Make the most of your seafood $$$
Sure, you want to source sustainably, offer top quality and variety and keep your food costs in line. These strategies can help.
•Buy from National Fishery Institute members. The NFI’s Economic Integrity Initiative requires its 400 members to commit to a set of fair business practices. These include truth in labeling as to country of origin, weights and counts (no overglazing fish with an extra coating of ice) and identity of species (no substituting one species for another.) The newly formed Better Seafood Bureau oversees and enforces the standards.
•Work with your purveyor to hook specials. Farmed fish generally come in at a gentler wholesale price, but wild species can be good buys when they’re running. At Fish City Grill, an 18-unit seafood concept based in Dallas, the regular menu offers mostly farm-raised fish while the chalkboard specials are primarily wild varieties. “This mix allows us more flexibility,” says founder Bill Bayne. “We can buy what is available in just the right amounts and don’t have to price our items too high.”
•Buy local, if possible. Restaurants near the coasts can get good deals buying direct from day-boat fishermen, but even Midwest locations, like Shaw’s in Chicago, puts local lake fish such as yellow perch, whitefish and walleye pike on the menu in season.
•Arrange a frequent delivery schedule. Many high-end restaurants get daily deliveries along with frequent fed-ex packs of exotic fish from as far away as New Zealand. But casual places with more mainstream demands can get the same deal by working with a trusted supplier. Fish City Grill eliminates waste and assures freshness with deliveries six days a week from nearby Fruge’s Seafood in Dallas.
•Consider frozen. “Technological advances and product care—from harvest to processing and storage—have improved dramatically,” claims Bret Lynch, corporate chef for Ocean Beauty, a Seattle seafood supplier. He adds that frozen offers the benefits of consistency, overhead controls, customization and locked-in pricing. Choose IQF for best quality.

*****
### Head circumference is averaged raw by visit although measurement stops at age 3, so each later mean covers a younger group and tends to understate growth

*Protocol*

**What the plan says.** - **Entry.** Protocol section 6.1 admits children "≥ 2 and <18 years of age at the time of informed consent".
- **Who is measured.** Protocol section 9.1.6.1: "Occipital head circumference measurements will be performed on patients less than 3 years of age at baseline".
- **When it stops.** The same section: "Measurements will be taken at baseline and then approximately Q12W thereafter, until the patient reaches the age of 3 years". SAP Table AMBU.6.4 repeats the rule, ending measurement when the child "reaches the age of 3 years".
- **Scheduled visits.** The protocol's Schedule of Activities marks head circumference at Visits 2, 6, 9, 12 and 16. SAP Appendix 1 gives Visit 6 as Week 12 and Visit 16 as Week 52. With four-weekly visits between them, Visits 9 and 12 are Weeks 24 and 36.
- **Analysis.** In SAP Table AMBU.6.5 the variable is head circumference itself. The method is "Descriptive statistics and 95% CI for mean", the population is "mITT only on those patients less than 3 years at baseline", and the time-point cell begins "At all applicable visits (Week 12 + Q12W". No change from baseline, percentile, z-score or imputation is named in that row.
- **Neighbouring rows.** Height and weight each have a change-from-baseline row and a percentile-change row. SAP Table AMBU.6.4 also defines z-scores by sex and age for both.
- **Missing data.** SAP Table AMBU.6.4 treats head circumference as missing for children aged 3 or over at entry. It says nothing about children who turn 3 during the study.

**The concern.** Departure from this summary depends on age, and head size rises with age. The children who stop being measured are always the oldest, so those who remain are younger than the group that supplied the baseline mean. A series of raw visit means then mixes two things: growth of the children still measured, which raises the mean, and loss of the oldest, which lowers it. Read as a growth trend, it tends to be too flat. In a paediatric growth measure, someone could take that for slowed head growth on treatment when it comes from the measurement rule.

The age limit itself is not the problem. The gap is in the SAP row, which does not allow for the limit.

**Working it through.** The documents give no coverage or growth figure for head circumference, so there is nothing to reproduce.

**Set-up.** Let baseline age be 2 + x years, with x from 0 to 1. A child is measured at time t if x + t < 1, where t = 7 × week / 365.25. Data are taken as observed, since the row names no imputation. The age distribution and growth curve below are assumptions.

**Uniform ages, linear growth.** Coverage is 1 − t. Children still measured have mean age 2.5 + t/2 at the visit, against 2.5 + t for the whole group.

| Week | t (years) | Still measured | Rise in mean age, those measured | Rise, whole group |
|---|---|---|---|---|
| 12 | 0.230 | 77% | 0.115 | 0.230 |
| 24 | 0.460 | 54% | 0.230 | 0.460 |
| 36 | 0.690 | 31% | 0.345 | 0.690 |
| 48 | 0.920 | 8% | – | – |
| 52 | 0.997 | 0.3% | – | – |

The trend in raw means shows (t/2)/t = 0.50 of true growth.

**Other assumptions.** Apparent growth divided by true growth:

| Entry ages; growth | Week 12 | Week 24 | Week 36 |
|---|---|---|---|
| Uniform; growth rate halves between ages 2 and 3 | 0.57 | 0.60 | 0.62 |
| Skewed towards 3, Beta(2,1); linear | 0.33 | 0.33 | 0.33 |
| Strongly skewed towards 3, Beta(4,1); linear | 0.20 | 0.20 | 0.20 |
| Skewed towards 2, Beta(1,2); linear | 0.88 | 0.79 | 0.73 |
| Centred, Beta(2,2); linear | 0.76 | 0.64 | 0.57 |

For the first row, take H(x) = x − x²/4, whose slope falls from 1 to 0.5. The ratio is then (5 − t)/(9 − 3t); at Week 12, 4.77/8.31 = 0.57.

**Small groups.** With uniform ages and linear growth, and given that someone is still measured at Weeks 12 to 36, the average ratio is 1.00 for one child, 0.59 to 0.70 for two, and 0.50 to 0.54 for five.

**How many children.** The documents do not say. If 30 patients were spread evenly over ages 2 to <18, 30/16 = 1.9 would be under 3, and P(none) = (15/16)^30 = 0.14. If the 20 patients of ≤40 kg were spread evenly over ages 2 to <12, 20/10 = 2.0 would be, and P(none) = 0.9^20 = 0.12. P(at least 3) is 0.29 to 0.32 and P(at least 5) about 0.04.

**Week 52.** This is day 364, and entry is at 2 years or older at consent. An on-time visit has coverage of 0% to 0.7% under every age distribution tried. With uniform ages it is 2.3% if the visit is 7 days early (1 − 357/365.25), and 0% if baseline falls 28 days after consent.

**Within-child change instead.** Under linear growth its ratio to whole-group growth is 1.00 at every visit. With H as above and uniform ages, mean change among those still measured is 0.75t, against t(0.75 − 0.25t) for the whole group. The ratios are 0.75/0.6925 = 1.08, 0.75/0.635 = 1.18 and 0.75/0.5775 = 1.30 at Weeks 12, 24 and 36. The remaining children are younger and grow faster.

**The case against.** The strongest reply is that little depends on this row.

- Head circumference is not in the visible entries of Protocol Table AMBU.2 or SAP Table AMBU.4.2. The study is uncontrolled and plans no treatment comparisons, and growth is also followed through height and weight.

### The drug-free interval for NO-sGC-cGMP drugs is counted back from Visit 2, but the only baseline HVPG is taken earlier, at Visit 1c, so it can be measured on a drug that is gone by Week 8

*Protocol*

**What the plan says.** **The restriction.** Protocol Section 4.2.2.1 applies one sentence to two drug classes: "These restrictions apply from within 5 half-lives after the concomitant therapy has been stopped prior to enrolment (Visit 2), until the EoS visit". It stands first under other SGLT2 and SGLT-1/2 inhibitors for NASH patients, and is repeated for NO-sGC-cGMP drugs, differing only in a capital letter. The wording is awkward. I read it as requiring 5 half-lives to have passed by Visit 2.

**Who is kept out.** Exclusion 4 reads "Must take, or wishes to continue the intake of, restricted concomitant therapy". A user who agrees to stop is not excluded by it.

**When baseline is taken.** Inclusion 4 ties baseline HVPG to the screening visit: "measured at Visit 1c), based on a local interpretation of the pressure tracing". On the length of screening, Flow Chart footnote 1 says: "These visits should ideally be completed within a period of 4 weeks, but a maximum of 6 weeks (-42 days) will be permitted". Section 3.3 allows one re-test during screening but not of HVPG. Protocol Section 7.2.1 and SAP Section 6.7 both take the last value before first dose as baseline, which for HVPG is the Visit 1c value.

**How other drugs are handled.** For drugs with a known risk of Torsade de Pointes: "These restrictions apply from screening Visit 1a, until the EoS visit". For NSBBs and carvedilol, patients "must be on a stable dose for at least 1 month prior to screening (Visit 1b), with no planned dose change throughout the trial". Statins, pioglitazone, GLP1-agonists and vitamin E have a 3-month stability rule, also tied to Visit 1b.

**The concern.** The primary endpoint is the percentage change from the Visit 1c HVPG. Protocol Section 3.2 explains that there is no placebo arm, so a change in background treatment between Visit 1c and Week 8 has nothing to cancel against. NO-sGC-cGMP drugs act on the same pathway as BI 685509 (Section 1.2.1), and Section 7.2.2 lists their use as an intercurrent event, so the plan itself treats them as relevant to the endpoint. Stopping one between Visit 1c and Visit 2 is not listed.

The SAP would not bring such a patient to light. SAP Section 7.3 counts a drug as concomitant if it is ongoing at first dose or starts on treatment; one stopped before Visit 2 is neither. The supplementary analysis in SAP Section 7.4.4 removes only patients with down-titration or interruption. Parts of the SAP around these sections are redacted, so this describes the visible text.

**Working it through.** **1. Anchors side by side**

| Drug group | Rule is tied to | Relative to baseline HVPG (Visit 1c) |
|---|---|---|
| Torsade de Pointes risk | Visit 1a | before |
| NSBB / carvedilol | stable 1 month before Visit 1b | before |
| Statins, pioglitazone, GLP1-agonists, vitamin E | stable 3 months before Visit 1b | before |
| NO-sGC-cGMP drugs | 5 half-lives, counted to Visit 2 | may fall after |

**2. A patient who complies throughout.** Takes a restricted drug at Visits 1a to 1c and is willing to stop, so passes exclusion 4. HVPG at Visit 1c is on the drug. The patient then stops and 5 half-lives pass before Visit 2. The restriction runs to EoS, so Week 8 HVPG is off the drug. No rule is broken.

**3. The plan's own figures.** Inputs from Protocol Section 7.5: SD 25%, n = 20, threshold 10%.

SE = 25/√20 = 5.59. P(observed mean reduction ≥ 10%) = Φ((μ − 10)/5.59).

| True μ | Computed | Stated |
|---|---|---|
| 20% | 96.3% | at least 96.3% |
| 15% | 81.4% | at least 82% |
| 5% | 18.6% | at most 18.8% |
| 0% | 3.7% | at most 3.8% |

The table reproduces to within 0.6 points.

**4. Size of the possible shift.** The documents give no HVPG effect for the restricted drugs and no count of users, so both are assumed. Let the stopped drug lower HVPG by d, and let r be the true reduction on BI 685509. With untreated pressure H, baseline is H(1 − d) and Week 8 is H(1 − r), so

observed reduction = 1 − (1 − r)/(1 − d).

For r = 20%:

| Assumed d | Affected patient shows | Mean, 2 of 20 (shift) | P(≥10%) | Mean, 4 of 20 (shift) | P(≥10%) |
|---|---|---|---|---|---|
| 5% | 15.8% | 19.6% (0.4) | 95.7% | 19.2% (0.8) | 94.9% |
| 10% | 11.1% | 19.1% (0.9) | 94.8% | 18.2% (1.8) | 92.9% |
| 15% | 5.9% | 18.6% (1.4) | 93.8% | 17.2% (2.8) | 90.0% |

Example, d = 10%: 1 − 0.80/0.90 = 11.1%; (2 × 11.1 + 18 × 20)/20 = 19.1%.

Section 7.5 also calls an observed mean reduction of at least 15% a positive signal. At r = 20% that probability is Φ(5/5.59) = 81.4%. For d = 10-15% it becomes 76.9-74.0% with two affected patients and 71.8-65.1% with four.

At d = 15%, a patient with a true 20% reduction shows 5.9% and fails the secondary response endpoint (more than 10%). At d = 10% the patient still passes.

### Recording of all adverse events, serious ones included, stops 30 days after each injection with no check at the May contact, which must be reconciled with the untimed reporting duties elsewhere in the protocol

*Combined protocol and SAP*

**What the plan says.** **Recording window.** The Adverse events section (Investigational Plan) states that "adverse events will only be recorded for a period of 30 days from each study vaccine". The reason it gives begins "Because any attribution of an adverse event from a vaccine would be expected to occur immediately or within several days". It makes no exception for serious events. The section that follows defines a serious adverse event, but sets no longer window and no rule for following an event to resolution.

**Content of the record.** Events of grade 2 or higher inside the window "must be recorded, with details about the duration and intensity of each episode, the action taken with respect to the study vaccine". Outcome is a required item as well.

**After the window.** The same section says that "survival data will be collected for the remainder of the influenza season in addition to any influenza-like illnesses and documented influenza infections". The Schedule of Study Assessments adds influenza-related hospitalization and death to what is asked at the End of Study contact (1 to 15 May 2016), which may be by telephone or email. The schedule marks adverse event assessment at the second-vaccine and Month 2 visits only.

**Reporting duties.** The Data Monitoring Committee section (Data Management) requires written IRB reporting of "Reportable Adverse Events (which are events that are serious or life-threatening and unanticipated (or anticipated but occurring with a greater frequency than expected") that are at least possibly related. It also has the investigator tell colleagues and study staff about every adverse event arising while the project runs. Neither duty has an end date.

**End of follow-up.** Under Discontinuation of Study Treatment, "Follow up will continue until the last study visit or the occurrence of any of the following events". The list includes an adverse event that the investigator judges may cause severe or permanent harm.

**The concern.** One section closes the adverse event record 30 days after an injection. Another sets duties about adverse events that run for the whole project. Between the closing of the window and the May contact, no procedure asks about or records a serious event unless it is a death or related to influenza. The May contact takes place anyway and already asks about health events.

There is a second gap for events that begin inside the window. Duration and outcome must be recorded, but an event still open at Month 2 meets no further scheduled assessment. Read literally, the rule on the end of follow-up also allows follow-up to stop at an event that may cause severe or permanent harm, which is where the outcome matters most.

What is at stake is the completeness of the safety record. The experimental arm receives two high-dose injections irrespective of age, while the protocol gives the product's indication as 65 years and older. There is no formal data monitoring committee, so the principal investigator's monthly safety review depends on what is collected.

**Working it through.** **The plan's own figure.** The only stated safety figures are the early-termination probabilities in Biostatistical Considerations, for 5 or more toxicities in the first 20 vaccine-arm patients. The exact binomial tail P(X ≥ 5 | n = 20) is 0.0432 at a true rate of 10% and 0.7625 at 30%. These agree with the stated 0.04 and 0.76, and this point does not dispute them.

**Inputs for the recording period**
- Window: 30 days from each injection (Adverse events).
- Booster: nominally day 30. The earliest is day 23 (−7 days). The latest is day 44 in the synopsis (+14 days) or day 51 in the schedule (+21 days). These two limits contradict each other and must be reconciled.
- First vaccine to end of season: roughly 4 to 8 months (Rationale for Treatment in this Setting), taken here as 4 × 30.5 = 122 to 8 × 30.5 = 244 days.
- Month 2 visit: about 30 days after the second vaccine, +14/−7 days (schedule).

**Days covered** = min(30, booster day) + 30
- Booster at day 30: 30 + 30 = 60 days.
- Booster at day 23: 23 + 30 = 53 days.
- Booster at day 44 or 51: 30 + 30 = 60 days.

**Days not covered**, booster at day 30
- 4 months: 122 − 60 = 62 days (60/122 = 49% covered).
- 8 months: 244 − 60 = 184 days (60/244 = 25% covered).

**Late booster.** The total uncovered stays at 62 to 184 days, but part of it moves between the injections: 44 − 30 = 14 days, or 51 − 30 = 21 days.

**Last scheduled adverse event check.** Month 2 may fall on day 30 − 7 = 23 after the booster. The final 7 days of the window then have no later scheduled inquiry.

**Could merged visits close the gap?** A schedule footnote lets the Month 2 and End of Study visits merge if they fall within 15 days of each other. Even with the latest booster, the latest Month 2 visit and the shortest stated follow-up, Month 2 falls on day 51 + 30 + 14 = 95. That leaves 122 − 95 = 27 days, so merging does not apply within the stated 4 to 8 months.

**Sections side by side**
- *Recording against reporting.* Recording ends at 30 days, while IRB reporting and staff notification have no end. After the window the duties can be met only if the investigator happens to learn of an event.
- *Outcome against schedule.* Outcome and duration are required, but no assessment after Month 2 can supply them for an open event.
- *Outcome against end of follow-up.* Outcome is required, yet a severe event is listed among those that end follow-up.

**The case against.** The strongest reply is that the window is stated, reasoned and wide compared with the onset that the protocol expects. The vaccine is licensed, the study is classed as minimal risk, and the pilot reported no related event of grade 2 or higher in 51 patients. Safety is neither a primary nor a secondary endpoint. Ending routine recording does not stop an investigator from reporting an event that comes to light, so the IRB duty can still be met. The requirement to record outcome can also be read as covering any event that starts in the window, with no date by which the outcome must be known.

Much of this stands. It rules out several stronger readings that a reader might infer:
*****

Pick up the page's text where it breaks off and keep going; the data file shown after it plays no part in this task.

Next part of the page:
•Don’t purchase on price alone. Custom-cut fillets and value-added products with on-trend flavor profiles may cost a bit more, but they save on labor costs and can improve margins.
•Lock in contracts. To assure continuity of supply and consistency on your menu, work with at least one large vendor. Bigger seafood suppliers or specialty fish distributors have more buying clout and can be flexible about locking in prices. Some restaurants lock in for individual specs, such as catfish or shrimp, if an across-the-board annual contract is not possible.
Where are prices headed?
Ask most operators and they’ll tell you the cost of seafood has gone through the roof. “We’re surrounded by water and we’re still paying top dollar,” says Michael La Scola, chef-owner of American Seasons in Nantucket. “I can only imagine what’s happening in the Midwest.” Quotas on ocean-caught fish, the effects of weather and the popularity of seafood in restaurants are all jacking up prices. “Fish is a lot more reliant on supply and demand than other proteins,” La Scola adds.
Even so, the supply/demand curve has remained pretty steady over the last year, notes Robert Santangelo, market news reporter with the National Marine Fisheries Service. Stocks in the Southeast are recovering nicely after the 2005 hurricanes and the Atlantic coast is showing only moderate fluctuations. In fact, the U.S. supply of fish fillets and steaks was at its highest in 2006, the last year for which data was collected. But prices are trending higher for most species, regardless of availability.
The burgeoning aquaculture industry is helping to boost supply and control drastic price fluctuations. Over the last decade, farm-raised seafood products have grown from a relatively small portion of total U.S. seafood imports to become the dominant source for certain fish, according to an April, 2007, report from the USDA’s Economic Research Service. Tilapia experienced the greatest surge—imports were up 17 percent in 2006 over the previous year. The ERS predicts that aquaculture imports should continue to face an expanding market through 2007 as the prices for competing proteins (meat and poultry) are forecast to go higher. As of this writing, there’s little evidence that China’s export limitations are having an effect on supply or prices, but that could change if the FDA’s directive remains in place. It might be an opportune time for American catfish, tilapia and salmon farmers to get a bigger piece of the foodservice market.